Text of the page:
Microfluidic device uses tiny beads to detect sepsis within minutes
Sepsis occurs when the body's immune system releases chemicals to fight an infection, triggering widespread inflammation. If not treated soon enough, organ failure and even death can ultimately result. A new device, however, could detect it earlier than ever.
When someone is developing sepsis, levels of an inflammation-associated protein known as interleukin-6 (IL-6) may rise hours before any other symptoms appear. That said, traditional blood assays are still incapable of quickly detecting such an increase.
With that in mind, MIT scientists have developed a compact experimental diagnostic device – working with less than a finger-prick of blood, it spots "clinically significant" IL-6 concentrations within about 25 minutes. It does so utilizing loop-shaped microfluidic channels.
First off, in one of those channels, the blood is mixed with magnetic microbeads that are coated with an antibody which binds with IL-6. After about 10 minutes, all of the IL-6 protein present in the sample will have bound with some of the beads.
The blood/bead mixture is then pumped into another channel, where there's an electrode that's coated with another type of IL-6-binding antibody. After a further 10 minutes of circulating within that channel, only the beads containing IL-6 will have stuck to that electrode – the other beads get washed out of the channel.
When voltage is subsequently applied within the channel via the electrode, one electrical signal is produced by each bead. By counting those signals, a linked computer is able to determine the concentration of IL-6 within the sample.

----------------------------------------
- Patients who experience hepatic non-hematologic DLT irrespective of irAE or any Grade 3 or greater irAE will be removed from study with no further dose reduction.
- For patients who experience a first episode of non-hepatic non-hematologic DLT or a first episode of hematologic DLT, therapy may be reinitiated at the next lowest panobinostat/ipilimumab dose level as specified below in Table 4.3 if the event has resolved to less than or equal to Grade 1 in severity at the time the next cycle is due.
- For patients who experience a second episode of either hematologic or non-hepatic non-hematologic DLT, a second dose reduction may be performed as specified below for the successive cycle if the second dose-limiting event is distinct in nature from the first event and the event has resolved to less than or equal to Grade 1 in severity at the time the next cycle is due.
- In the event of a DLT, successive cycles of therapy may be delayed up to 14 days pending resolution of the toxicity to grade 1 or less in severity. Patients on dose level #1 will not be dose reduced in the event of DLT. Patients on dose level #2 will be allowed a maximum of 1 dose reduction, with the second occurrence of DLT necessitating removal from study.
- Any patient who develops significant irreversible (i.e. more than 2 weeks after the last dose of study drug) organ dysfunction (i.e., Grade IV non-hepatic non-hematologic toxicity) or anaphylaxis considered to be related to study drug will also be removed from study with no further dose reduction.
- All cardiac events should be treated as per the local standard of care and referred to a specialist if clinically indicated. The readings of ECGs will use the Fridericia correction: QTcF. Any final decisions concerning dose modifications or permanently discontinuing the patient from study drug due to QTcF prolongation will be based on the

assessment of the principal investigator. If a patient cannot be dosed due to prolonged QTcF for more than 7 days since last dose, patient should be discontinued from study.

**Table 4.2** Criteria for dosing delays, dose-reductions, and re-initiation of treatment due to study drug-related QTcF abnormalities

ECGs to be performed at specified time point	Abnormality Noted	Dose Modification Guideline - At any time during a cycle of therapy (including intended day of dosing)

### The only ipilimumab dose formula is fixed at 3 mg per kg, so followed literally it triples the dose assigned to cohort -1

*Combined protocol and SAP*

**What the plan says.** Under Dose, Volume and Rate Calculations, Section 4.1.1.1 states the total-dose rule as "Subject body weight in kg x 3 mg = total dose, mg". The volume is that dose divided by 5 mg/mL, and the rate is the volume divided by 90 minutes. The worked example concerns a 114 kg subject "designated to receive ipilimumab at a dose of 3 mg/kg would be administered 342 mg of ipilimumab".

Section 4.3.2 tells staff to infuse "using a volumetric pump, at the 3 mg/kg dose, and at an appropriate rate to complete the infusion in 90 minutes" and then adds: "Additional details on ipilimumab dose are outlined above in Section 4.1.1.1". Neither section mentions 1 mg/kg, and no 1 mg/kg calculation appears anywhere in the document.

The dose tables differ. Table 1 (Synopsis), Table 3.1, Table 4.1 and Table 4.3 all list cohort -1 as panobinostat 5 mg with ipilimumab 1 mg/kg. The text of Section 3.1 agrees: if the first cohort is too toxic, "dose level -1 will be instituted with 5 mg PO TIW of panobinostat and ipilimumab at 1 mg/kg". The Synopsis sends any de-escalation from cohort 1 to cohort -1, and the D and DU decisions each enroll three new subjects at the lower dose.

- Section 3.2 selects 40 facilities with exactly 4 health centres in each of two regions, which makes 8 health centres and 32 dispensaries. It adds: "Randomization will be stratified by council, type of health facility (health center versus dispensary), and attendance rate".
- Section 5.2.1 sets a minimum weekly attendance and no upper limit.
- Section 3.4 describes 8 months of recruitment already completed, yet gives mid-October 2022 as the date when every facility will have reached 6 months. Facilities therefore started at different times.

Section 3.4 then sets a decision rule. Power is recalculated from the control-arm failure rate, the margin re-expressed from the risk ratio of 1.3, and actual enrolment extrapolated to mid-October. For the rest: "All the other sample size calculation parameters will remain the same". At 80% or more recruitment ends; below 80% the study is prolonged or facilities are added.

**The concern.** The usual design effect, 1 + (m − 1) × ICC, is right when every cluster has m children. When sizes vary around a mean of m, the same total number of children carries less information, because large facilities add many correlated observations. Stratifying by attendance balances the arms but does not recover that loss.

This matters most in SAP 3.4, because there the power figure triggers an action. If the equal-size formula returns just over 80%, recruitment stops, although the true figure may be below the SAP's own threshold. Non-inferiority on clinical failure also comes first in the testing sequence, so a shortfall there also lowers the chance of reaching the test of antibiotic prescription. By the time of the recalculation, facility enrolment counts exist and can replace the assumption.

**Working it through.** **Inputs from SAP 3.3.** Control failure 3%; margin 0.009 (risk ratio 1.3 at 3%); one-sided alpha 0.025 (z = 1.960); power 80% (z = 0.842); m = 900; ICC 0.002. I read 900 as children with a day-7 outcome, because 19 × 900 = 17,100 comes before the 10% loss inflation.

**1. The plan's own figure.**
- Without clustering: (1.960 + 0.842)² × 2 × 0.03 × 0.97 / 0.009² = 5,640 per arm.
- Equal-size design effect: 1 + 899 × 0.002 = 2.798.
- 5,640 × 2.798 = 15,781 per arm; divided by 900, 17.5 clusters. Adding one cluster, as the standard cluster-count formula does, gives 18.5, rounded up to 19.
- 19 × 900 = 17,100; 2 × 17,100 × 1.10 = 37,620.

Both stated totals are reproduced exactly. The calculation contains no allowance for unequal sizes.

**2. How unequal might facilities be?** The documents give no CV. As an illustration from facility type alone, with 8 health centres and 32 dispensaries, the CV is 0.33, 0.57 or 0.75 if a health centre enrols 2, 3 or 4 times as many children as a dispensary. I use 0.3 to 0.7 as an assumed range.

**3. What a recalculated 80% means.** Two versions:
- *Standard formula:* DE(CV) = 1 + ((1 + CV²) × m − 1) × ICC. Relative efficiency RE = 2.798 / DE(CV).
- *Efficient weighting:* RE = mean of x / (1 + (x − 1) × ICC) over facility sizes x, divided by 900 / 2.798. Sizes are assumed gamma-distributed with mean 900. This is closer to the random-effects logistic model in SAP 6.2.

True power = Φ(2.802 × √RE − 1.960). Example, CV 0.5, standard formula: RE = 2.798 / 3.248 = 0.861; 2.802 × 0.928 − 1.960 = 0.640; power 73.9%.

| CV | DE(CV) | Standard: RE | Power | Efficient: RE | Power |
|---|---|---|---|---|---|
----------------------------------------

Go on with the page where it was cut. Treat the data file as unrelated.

As opposed to the 5 microliters of blood required by the device, a traditional blood assay machine needs 100 microliters to accurately detect IL-6 – it also takes hours to deliver a result, plus it's bulky and expensive. And while other faster, more portable detectors have been developed, many of these are quite costly, as they incorporate fancy optical components.
The scientists are now working on adapting the MIT technology to detect concentrations of other biomarkers, associated either with sepsis or with other conditions.
"For an acute disease, such as sepsis, which progresses very rapidly and can be life-threatening, it's helpful to have a system that rapidly measures these nonabundant biomarkers," says PhD student and first author of the study, Dan Wu. "You can also frequently monitor the disease as it progresses."